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I need some help understanding the relationship between coated and uncoated Pantone colors.

From what I've read online, the coated formula (say 200 C) is for printing on coated (glossy) stock, and the uncoated variant (200 U) is for uncoated (non-glossy) stock.

This would lead me to believe that the colors are formulated to look as similar as possible when printed on their respective stocks.

However, they look quite different on my display, and when running them through the Pantone xref app targeting the TPX color book, it returns rather different results for each:

200 C => 19-1763 TPX
200 U => 17-1641 TPX

Is the difference between colors achievable on coated and uncoated stock severe enough to lead to this discrepancy? Or am I mistaken about the coated and uncoated colors being meant to produce the same results on their respective stocks?

When a color is referenced as simply Pantone 200, should this be construed to meant the coated or uncoated color?

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You're pretty much spot on, they are formulated differently for the different papers. Uncoated is a more matte finish whereas coated is for glossier finishes, although in part that is down to coated paper being naturally more glossy. Additionally due to the lack of the steaming and pressing process, uncoated stock is by far more absorbent and requires the inks to be thinner and in lower quantities, however, in the vast majority of cases, the result will be almost identical. Its important to note that uncoated will obviously bleed more, by a margin of up to 10% extra, causing a shift in the print, especially with halftone printing, which will in turn affect the visible output.

In recent years however Pantone have skipped the U/C variants for the consumer market, and by default target uncoated variants. Some colours will look drastically different due to the difference in absorbency and whiteness of the paper, due to pantone white actually being transparent, to let the paper's whiteness show through.

In short, by default uncoated will be targeted, but if in doubt, contact your printers.

  • I guess I'm the only person who misses Cerilica's Truism software, which allowed one to mix arbitrary ink colours and to specify that a given page was coated or uncoated stock (in a spread one would actually see the difference on-screen) --- why Adobe (or Quark) won't implement this I'll never understand. – WillAdams Mar 17 '15 at 12:45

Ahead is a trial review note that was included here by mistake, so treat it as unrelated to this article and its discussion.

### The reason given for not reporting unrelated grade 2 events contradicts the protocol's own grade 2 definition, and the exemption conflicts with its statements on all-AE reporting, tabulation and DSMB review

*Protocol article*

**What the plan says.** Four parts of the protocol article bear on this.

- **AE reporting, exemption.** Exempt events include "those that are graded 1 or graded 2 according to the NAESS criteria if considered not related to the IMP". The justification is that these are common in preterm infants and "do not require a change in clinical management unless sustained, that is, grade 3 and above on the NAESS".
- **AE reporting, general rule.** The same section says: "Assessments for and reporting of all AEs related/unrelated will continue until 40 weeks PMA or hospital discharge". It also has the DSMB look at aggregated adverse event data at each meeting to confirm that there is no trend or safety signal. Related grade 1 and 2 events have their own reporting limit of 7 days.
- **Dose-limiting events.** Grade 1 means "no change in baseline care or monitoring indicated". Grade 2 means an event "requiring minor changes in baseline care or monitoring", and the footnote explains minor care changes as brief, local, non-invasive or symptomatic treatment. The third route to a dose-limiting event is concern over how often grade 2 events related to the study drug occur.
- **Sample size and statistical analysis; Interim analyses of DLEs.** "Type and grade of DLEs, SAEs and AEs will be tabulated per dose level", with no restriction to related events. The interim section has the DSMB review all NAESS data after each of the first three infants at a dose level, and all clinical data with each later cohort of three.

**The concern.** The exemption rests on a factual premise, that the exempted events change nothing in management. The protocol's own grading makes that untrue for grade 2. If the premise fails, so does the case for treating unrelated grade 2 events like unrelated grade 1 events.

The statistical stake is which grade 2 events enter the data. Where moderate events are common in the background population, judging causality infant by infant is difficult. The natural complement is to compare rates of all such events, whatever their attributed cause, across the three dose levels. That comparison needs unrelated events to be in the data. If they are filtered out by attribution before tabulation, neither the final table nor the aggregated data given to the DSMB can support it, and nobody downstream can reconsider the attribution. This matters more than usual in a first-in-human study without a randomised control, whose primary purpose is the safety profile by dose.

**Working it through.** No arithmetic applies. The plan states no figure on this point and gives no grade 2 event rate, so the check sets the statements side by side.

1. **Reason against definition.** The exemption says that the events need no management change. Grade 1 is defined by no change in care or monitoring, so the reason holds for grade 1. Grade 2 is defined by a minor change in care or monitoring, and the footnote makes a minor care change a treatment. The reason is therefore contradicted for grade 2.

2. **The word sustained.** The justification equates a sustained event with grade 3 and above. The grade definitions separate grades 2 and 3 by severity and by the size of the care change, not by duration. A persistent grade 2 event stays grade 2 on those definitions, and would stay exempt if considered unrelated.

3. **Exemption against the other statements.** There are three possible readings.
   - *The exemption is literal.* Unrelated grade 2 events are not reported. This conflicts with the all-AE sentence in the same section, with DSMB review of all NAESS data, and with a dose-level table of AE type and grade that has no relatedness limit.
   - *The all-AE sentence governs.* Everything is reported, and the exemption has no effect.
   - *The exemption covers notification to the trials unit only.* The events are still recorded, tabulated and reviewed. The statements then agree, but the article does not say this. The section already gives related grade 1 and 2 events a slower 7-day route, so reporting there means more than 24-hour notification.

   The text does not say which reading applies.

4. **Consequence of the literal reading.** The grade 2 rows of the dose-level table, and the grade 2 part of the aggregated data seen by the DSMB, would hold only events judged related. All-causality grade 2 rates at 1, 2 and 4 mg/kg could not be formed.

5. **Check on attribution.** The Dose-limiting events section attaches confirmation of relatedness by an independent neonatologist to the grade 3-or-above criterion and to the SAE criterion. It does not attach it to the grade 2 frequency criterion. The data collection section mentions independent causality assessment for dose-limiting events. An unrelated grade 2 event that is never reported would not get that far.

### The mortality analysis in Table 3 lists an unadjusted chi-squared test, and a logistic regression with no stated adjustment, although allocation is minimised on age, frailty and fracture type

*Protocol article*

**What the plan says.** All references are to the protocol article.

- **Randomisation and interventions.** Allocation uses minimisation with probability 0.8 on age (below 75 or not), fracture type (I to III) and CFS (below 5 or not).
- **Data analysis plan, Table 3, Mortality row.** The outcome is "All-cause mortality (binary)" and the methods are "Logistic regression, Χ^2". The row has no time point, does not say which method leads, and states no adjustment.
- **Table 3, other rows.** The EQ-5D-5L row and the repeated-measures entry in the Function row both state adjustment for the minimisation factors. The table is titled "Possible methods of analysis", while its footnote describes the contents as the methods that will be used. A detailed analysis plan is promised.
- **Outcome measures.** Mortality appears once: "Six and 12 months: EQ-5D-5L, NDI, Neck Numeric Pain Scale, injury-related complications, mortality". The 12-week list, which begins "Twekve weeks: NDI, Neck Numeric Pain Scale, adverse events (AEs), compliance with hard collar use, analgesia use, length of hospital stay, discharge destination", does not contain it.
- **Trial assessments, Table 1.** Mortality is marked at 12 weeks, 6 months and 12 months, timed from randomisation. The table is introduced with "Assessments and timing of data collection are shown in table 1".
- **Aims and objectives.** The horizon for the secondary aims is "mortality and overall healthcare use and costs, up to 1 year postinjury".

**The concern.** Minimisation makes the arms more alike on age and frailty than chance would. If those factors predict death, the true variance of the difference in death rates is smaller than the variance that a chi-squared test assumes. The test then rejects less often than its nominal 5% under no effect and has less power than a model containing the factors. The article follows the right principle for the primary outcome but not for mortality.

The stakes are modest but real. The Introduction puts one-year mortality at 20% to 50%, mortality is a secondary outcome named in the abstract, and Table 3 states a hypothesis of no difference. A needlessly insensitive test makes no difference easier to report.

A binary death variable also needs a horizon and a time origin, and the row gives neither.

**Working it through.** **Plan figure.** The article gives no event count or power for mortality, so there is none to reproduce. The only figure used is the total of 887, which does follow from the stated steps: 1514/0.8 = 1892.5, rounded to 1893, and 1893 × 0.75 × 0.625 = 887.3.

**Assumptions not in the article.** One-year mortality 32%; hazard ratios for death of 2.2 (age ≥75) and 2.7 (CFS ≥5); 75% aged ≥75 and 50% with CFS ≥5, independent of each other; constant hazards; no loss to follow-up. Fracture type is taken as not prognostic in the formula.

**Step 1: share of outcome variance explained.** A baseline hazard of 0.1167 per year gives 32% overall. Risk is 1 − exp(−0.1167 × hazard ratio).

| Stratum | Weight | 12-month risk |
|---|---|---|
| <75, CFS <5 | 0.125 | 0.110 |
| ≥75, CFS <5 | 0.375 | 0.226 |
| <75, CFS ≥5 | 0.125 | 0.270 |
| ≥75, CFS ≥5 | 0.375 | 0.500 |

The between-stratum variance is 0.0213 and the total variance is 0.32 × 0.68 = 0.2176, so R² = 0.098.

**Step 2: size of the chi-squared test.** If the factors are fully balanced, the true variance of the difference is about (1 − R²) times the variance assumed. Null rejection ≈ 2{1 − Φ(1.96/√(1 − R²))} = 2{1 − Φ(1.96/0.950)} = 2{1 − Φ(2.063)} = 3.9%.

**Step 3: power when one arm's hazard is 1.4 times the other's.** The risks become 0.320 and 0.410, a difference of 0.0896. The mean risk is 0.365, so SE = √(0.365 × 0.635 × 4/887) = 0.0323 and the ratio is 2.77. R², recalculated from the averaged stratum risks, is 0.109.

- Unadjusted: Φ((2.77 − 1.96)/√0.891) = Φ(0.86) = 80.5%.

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The reason why your Pantone 200-Coated and 200-Uncoated get a different results when you convert them to a totally different Pantone chart is simple:

The C and the U on your Pantone chart are only previews of the final printed result.

Since you selected that color on a set of printed chips, the Pantone converter simply converts that PREVIEW to another TPX that looks close to it. You get different results because the 2 previews are different!

It's not an "ink to ink" conversion because that would be almost impossible (or way too expensive) to predict the final results on all the different surfaces/material/bases these colors can be used with. The TPX chart is a totally different palette that is more "general" than the one used in printing.

Your conversion should be right and it's normal it's different.


Yes the C and U are meant to produce very similar results on different stocks but that color can be affected by other elements such as the color of the paper as well (e.g. ultra white or not.) or varnish. If you use your Pantone 200 on a dull uncoated vs Pantone 200 on a ultra bright white coated, they will look a bit different because the ink is not fully opaque and the color/brightness of the paper will influence the final result. Old paper can also be more yellowish, some uncoated dull are grayish, etc.